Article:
wws dot org
Johannes Bergerhausen via Unicode
unicode at unicode.org
Fri Jan 18 02:11:49 CST 2019
Thanks a lot for this input!
We’ll check this with Deborah Anderson from SEI Berkeley.
The update of the web site to Unicode 12.0 will be an opportunity to make some corrections.
All the best,
> Am 17.01.2019 um 19:50 schrieb Frédéric Grosshans <frederic.grosshans at gmail.com>:
> Thanks for this nice website !
> Some feedback:
> Given the number of scripts in this period, I think that splitting 10c-19c in two (or even three) would be a good idea
> A finer unicode status would be nice
> Coptic is listed as European, while, I think it is Africac, (even if a member of the LGC (LAtin-Greek-Cyrillic) family since, to my knowledge, it has only be used in Africa for African llanguages (Coptic and Old Nubian).
> Coptic still used for religious purpose today. Why to you write it dead in the 14th century ?
> Khitan Small Script: According to Wikipedia, it “was invented in about 924 or 925 CE”, not 920 (that is the date of the Khitan Large Script
> Cyrillic I think its birth date is 890s, slightly more precice than the 10c you write
> You include two well known Tolkienian scripts (Cirth and Tengwar), but you omit the third (first ?) one, the Sarati (see e.g. http://at.mansbjorkman.net/sarati.htm <http://at.mansbjorkman.net/sarati.htm> andhttps://en.wikipedia.org <https://en.wikipedia.org/>
> On a side note, you the site considers visible speech as a living-script, which surprised be. This information is indeed in the Wikipedia infobox and implied by its “HMA status” on the Berkeley SEI page, but the text of the wikipedia page says “However, although heavily promoted [...] in 1880, after a period of a dozen years or so in which it was applied to the education of the deaf, Visible Speech was found to be more cumbersome [...] compared to other methods, and eventually faded from use.”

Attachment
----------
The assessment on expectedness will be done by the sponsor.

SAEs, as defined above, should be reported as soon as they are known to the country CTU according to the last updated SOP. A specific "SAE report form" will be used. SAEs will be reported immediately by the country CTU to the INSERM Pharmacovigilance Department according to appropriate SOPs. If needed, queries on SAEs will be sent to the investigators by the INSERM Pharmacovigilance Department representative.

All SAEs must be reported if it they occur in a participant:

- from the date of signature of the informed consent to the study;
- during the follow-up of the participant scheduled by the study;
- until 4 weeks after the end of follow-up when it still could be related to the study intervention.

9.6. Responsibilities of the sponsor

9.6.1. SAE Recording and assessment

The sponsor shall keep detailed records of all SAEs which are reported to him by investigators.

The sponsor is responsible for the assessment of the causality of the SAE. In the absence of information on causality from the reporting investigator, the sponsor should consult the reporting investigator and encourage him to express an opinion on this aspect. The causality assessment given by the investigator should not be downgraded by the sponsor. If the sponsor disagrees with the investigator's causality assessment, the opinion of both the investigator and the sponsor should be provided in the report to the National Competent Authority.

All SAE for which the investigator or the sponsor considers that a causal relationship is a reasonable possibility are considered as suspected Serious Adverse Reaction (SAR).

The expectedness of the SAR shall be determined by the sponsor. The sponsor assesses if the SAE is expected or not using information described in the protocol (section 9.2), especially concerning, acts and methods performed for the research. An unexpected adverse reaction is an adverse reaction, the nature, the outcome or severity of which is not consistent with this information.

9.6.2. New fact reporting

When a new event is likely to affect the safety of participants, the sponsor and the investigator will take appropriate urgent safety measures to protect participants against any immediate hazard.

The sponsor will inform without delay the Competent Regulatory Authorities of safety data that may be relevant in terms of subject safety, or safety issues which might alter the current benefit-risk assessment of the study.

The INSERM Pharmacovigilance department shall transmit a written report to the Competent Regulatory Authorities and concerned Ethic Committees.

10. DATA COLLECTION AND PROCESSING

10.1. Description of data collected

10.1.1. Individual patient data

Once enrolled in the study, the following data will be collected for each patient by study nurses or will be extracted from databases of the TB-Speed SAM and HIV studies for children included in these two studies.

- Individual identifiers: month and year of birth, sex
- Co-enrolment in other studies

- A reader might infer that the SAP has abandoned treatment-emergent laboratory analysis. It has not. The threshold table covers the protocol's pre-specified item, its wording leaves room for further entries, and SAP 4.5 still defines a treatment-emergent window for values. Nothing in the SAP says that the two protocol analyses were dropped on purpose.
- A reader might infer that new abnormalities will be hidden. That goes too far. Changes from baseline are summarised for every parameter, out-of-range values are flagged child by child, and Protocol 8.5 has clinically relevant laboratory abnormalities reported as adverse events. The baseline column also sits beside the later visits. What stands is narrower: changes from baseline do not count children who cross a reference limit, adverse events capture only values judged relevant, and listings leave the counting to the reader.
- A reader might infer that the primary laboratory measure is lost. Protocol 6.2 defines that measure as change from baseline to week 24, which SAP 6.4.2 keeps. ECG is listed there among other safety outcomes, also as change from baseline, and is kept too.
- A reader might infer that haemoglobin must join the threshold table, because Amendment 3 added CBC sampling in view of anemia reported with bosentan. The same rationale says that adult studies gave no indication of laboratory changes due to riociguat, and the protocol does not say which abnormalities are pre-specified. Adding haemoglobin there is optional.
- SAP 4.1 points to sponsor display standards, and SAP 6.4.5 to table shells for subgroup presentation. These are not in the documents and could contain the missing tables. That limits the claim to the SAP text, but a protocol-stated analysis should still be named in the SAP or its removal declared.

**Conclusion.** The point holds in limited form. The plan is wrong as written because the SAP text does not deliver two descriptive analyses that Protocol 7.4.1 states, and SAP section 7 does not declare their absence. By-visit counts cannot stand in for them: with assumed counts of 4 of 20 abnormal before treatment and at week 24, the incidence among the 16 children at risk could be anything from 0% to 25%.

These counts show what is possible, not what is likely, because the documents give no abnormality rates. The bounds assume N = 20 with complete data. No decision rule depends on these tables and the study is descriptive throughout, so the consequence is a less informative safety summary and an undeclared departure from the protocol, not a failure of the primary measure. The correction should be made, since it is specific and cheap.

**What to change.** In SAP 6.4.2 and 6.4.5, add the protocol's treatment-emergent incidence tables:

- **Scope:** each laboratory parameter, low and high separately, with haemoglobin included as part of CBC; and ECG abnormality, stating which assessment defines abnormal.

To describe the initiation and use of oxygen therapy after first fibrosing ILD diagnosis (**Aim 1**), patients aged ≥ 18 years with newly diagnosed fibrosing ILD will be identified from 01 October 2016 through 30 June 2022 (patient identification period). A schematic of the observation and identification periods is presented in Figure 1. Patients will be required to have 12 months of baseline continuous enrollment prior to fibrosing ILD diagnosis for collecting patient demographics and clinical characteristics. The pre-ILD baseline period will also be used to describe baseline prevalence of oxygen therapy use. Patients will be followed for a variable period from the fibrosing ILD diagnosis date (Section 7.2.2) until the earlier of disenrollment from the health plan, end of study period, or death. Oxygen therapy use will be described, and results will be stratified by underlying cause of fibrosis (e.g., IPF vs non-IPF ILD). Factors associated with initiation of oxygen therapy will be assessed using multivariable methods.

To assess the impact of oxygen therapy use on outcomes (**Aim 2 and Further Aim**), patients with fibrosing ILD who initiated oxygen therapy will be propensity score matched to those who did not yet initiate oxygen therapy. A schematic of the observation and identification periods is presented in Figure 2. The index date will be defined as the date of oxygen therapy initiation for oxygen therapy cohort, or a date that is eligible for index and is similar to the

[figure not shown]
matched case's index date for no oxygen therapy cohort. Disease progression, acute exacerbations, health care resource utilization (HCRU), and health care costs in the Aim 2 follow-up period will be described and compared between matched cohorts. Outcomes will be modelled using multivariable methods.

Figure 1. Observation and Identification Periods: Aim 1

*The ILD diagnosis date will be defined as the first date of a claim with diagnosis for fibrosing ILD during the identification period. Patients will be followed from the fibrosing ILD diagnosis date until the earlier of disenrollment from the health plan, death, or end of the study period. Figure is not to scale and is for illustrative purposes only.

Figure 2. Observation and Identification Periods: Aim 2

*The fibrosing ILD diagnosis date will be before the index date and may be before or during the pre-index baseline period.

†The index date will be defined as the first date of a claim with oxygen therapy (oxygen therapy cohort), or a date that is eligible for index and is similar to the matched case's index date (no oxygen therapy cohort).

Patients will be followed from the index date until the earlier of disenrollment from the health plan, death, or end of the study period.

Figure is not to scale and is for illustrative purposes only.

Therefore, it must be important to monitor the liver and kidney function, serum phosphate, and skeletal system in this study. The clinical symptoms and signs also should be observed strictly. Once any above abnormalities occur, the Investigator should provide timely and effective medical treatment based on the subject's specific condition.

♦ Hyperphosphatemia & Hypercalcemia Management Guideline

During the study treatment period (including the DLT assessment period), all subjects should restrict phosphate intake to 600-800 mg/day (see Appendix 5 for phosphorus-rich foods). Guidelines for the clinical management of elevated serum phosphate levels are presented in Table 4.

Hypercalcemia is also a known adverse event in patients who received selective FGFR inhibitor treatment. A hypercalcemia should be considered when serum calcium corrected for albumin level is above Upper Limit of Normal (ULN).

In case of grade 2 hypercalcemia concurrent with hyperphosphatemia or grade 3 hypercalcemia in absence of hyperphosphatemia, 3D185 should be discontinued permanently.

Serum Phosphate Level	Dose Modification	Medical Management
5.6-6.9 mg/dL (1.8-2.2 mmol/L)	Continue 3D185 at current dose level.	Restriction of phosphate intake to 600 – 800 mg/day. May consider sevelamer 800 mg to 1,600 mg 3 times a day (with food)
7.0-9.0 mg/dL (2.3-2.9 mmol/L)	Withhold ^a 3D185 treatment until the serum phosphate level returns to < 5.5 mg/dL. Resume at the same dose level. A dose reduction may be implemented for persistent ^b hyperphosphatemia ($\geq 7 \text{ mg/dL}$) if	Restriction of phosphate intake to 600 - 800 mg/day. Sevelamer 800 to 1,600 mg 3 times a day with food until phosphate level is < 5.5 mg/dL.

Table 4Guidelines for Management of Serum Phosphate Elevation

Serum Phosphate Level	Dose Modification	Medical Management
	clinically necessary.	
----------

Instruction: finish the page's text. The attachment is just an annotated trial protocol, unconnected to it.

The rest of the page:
> My (cursory) research failed to show a more recent date than this for the system than this “dosen of year or so [past 1880]” . Is there any indication of the system to be used later? (say, any date in the 20th century)
> All the best,
> Le 15/01/2019 à 19:22, Johannes Bergerhausen via Unicode a écrit :
>> Dear list,
>> I am happy to report that www.worldswritingsystems.org <http://www.worldswritingsystems.org/> is now online.
>> The web site is a joint venture by
>> — Institut Designlabor Gutenberg (IDG), Mainz, Germany,
>> — Atelier National de Recherche Typographique (ANRT), Nancy, France and
>> — Script Encoding Initiative (SEI), Berkeley, USA.
>> For every known script, we researched and designed a reference glyph.
>> You can sort these 292 scripts by Time, Region, Name, Unicode version and Status.
>> Exactly half of them (146) are already encoded in Unicode.
>> Here you can find more about the project:
>> www.youtube.com/watch?v=CHh2Ww_bdyQ <http://www.youtube.com/watch?v=CHh2Ww_bdyQ>
>> And is a link to see the poster:
>> https://shop.designinmainz.de/produkt/the-worlds-writing-systems-poster/ <https://shop.designinmainz.de/produkt/the-worlds-writing-systems-poster/>
>> All the best,
>> ↪ Prof. Bergerhausen
>> Hochschule Mainz, School of Design, Germany
>> www.designinmainz.de <http://www.designinmainz.de/>
>> www.decodeunicode.org <http://www.decodeunicode.org/>
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